Ludwig van Beethoven towers as one of the greatest of classical composers.
Wake Forest, NC (Vocus) December 10, 2009
William Woltz, Music Director for WCPE, TheClassicalStation.org, announces today that in recognition of Ludwig van Beethoven’s Birthday, WCPE is offering a Festival December 14 through 16, 2009.
Here is a listing of the Beethoven works offered (all times ET): 14 Mon; 8am Fidelio: Overture; 10am Piano Concerto No. 4 in G; 12pm Romance No. 2 in F; 2pm Piano Sonata No. 14, “Moonlight”; 3pm Symphony No. 5 in C minor; 7pm Symphony No. 2 in D; 10pm Piano Trio in B flat, “Archduke”:
15 Tue; 9am Symphony No. 8 in F; 10am Piano Concerto No. 3 in C minor; 1pm Clarinet
Trio in B flat; 3pm Piano Sonata No. 23, “Appassionata”; 5pm Coriolan Overture; 7pm Violin Concerto in D; 9pm Symphony No. 3 in E flat, “Eroica”; 10pm Piano Sonata No. 8, “Pathetique”:
16 Wed; 8am Egmont: Overture; 9am Symphony No. 6 in F, “Pastoral”; 11am Violin Sonata No. 9, “Kreutzer”; 12pm Consecration of the House Overture; 2pm Piano Concerto No. 5, “Emperor”; 3pm Symphony No. 7 in A; 5pm Leonore Overture No. 3; 8pm Symphony No. 9 in D minor, “Choral”.
“Ludwig van Beethoven towers as one of the greatest of classical composers,” says Woltz. “He triumphed over a total loss of hearing,” he continues. “He wrote the most uplifting music the world has ever known.”
The actual date of Beethoven’s birth is not documented, but his infant baptism, also known as a Christening, held at his Catholic parish church was recorded December 17, 1770. It was customary in Catholic countries at that time to baptize infants the day after their birth.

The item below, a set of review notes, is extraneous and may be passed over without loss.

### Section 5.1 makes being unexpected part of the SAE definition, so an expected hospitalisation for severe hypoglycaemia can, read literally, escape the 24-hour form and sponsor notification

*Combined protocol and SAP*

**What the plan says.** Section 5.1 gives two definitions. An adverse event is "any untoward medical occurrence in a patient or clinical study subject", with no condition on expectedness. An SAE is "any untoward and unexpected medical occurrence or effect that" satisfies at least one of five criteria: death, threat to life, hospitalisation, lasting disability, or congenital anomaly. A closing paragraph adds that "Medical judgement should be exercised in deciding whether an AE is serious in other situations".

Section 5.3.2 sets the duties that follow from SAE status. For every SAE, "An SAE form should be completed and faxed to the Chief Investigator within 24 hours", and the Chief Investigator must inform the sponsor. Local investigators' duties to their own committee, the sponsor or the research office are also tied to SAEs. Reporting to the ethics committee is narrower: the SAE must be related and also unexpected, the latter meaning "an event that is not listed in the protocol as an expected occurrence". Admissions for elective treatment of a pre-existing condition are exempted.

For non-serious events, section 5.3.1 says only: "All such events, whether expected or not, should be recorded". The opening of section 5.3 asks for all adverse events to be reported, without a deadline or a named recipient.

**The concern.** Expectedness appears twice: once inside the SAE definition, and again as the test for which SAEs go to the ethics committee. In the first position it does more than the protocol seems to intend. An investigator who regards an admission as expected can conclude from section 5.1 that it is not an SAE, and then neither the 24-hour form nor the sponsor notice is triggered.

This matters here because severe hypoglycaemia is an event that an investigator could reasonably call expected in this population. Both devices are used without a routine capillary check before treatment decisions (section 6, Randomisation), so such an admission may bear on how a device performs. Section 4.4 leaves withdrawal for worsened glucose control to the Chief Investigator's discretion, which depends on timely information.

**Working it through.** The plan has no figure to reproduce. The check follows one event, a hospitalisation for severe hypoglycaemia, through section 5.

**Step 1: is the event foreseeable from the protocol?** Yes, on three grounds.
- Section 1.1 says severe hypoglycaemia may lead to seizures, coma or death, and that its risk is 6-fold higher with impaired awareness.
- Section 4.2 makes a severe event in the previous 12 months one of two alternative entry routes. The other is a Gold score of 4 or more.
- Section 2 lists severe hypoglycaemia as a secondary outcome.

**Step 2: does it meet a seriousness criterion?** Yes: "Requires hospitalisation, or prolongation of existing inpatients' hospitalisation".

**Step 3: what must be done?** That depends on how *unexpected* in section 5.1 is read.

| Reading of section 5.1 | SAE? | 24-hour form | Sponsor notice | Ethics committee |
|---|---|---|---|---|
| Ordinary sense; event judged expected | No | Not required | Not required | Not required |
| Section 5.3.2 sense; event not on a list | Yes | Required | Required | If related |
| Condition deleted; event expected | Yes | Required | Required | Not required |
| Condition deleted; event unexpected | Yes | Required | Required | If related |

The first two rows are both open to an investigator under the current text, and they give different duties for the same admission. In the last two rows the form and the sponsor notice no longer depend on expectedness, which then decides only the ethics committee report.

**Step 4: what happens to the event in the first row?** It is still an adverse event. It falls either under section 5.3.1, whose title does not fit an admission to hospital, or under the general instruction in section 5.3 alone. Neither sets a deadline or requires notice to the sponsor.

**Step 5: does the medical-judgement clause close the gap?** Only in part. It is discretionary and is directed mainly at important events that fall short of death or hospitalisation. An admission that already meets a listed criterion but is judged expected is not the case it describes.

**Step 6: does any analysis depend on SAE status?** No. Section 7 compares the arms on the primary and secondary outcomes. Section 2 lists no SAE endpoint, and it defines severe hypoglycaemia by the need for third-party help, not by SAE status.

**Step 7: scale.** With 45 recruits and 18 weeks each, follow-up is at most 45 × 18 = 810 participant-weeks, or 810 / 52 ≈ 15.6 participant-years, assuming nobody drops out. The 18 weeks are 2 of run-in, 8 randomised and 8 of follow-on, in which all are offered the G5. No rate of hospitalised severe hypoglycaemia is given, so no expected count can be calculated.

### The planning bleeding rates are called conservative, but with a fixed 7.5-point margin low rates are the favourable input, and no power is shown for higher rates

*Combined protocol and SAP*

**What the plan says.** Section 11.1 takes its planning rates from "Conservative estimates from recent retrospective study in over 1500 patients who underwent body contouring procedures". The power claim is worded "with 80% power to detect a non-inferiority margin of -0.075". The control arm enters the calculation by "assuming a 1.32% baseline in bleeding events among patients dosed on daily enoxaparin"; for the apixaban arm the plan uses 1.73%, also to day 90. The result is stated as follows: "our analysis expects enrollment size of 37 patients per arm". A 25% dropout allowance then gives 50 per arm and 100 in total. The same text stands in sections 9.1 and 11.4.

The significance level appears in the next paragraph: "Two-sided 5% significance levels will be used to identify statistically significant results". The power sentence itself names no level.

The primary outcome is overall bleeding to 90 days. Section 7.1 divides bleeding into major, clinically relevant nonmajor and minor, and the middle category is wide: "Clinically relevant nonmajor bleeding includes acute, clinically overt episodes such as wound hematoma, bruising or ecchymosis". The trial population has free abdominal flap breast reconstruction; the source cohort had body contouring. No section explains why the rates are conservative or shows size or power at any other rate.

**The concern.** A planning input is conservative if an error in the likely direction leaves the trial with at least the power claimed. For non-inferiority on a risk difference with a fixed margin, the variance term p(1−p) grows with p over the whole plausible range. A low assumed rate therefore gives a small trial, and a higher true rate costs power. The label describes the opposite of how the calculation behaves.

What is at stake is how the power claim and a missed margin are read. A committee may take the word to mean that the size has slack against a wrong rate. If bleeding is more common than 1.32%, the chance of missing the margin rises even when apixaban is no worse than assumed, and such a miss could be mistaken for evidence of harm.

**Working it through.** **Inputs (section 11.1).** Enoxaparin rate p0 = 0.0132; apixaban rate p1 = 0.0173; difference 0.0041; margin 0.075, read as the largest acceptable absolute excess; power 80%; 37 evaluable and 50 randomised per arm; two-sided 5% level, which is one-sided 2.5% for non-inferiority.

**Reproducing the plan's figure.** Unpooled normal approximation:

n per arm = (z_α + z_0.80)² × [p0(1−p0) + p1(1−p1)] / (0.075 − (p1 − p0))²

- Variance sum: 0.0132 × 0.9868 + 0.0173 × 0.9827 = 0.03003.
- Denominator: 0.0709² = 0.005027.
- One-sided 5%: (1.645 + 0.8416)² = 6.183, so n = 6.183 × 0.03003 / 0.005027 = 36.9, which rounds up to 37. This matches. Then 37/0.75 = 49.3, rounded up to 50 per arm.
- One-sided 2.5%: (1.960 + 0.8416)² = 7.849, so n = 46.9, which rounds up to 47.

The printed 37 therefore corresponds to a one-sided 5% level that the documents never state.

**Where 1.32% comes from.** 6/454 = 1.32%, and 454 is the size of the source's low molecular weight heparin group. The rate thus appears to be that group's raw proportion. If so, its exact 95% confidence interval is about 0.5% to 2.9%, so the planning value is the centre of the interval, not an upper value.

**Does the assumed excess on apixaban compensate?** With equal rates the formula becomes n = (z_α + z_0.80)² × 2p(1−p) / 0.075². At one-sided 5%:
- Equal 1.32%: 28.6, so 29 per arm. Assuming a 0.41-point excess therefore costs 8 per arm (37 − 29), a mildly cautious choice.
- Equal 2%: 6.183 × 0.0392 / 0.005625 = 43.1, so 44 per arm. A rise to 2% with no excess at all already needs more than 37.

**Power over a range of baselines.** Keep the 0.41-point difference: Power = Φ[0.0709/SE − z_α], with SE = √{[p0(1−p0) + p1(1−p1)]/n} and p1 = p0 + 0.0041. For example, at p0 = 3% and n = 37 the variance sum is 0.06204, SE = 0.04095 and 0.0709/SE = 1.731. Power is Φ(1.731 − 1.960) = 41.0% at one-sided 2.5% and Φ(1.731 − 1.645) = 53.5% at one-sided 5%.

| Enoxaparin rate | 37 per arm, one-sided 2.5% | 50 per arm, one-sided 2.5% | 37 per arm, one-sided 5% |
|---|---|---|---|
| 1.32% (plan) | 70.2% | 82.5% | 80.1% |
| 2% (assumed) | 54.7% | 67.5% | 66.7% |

Beethoven is the first composer to earn his living directly from his own work without being subsidized by a church or aristocrat. His piano-playing career ended in 1808 as his deafness became a detriment to his performances. Late in life, Beethoven began incorporating vocals into his musical compositions, laying the foundation for the Romantic Era in music.
WCPE’s live broadcast of Great Classical Music, 24 Hours A Day can be accessed around the globe in several ways; on-line streaming in multiple formats, including IPv6, local cable television systems and traditional radio broadcasting. A complete list of the ways WCPE is available with instructions for cable and satellite reception can be found at: theclassicalstation.org/listen.shtml.
In central North Carolina and southern Virginia, WCPE is found on the radio at 89.7 FM.
For more information on WCPE, or to print a downloadable version of Quarter Notes, please visit TheClassicalStation.Org.
With a 31 plus year history, WCPE is a non-commercial, 100 percent listener-supported, independent station dedicated to excellence in Great Classical Music, 24 Hours a Day. Community-minded business underwriters and foundations are among the 150,000 listeners in the North Carolina broadcast area. General Manager Deborah S. Proctor’s leadership has enabled the WCPE community to include national and worldwide listeners. Other radio stations and cable television systems can rebroadcast Great Classical Music, 24 Hours a Day. WCPE is one of the first public broadcasters to stream on the Internet. WCPE is heard worldwide on the Internet in multiple formats, including the next generation IPv6. Because WCPE receives no tax-derived support, the station conducts two on-air fundraising campaigns and two major mail-out campaigns per year to raise needed operating funds. Quarter Notes, the WCPE Program Guide, is published four times a year as a means to enhance appreciation and understanding of classical music. It is distributed to station supporters and is also available online at TheClassicalStation.org/guide. For more information, visit TheClassicalStation.Org or call 1-800-556-5178.